That said, do this discreetly. An usher shooed me away from Mary Poppins once under the guise he was afraid I’d get scalped. I had made an 8.5×11 sign that said “Need 1 ticket please (smiley face)!” What’s not to love? Well, that, I guess. I didn’t get arrested or anything, but do this at your own risk.

Slightly-less-last-minute options: If you’re not familiar with TKTS and/or following them on Twitter, do it now; it’s the best way to find out what’s on discount today.

Rush and standing room: Here are the recently updated policies for the shows playing now. This makes me want to see so many things — again or for the first time!

“Should I move to NYC without a job?”

2 Sep

I’ve been getting e-mail about this topic, which seems to strike fear in the hearts of New New Yorkers more than apartment hunting and subway navigation combined. Here are the biggest questions I get on this topic, and my take on things:

Is it true that I won’t get hired until I live there?

Not necessarily. Go full speed ahead, just like you would in any job search, and your odds are automatically better than if you go into it not expecting to pull it off. However, it is true that many companies are hesitant to hire someone who doesn’t yet live here. Think of it this way: These guys have easy access to HUNDREDS of people who are already here, who can show up for an interview the same day.

Should I use a fake address on my resume?

No, no and no. Long story short: I was advised to do this, and then I realized, HEY, that’s lying. Because what if they say, “Great, come by tomorrow for an interview!” Then you’re screwed.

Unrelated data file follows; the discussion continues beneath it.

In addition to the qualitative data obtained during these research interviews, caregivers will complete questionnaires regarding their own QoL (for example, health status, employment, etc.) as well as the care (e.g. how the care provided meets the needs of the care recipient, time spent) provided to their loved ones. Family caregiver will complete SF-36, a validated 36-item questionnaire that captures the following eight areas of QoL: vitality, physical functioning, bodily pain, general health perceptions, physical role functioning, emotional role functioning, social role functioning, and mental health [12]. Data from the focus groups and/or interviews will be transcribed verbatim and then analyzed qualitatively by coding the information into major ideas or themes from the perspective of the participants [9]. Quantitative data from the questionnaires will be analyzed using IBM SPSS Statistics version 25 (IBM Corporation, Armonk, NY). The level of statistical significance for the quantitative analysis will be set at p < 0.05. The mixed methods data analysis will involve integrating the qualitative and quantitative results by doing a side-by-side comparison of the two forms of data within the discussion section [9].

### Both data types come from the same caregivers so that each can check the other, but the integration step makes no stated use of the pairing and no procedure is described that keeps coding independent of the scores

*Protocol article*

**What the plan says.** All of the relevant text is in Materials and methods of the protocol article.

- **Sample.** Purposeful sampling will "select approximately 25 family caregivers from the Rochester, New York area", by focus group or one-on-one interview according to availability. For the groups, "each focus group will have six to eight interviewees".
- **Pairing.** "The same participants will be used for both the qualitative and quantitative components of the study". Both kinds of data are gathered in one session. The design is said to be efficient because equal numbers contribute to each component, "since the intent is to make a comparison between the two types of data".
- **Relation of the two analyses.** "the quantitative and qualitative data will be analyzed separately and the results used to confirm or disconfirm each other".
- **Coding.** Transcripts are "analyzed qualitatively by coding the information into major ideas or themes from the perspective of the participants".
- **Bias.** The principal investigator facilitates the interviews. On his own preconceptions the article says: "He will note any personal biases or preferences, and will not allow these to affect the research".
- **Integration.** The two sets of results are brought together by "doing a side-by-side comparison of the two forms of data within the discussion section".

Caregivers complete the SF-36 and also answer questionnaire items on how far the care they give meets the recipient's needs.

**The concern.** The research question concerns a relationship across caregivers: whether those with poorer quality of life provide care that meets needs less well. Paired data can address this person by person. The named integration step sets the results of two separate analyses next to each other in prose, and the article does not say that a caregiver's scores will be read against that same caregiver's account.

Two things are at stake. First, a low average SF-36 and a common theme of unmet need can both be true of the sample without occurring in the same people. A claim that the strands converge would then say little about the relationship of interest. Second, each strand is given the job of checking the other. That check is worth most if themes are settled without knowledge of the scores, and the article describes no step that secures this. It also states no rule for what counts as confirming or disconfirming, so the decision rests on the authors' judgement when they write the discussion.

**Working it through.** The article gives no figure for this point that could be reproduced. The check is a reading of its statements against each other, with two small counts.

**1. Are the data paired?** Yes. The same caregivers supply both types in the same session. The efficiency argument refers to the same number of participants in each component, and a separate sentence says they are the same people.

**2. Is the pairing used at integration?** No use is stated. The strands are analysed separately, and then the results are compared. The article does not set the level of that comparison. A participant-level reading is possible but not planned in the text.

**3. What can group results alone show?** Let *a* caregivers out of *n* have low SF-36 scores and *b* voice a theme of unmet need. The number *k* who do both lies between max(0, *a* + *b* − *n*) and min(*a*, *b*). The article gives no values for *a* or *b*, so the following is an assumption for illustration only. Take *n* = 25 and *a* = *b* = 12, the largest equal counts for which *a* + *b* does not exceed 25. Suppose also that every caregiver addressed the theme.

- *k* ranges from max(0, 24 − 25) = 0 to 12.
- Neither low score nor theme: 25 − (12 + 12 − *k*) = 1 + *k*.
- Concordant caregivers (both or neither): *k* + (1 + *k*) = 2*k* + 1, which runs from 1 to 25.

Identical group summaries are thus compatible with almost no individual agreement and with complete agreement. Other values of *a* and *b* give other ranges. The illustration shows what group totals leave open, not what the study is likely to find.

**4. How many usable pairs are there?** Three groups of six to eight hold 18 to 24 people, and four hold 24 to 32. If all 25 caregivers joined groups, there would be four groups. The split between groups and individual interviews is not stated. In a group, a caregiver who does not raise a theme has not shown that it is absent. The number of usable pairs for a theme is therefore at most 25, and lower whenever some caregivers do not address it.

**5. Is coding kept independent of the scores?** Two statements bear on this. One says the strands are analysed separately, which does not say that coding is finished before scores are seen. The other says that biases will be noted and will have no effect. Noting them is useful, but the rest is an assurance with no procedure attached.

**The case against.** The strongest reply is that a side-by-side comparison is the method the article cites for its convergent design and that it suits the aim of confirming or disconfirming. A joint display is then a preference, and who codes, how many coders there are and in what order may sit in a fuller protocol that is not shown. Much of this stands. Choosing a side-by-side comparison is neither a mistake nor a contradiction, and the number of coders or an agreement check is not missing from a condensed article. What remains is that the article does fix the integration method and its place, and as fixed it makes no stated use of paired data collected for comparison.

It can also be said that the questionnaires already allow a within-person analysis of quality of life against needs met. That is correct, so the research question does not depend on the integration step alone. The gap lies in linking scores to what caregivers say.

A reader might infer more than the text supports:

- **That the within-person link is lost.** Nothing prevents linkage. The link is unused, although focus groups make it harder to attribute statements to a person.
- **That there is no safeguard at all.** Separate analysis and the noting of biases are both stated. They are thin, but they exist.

Should I make a preliminary trip out there?

Yes. I came about six months before I moved to go on informational interviews and lunches. I started asking everyone I knew who they knew, and that lead more places than I would’ve thought, especially when you talk with people in your field. People like to help people — meet as many people as you can before you show up here.

What can I do to prepare for New York from where I live now?

Pursue every lead/connection you have while you’re still employed; there are probably a few people your current employer could put you in touch with. Bosses love to make calls to hiring managers that start with, “Boy, have I got a great lady for you! I wish I could keep her, but she’s moving to NYC, and you should hire her for [position XYZ].” This is how most non-entry-level hiring happens.

How can I end things on good terms with my existing employer?

First of all, if you have a good boss, they’ll be sad to lose you, but happy for you. If moving day comes and you’re not yet employed in NYC, there’s no harm in asking your current company if, while you’re in limbo, you can continue freelancing or consulting for them on a per-project basis or whatnot. All they can say is no — and if they say yes, you’ve got some extra time to be choosy (not to mention money coming in).

How much should I save before I arrive?

This depends on the level of others’ involvement in your finances, but what you absolutely don’t want is to be cornered into taking a job you don’t want when nothing else has come along and you’re worried you won’t make rent. So my answer is SAVE AS MUCH AS YOU CAN. If you need money, you’ll have it — and if you don’t need it, hey, you’ll still have it.

….What’d I miss?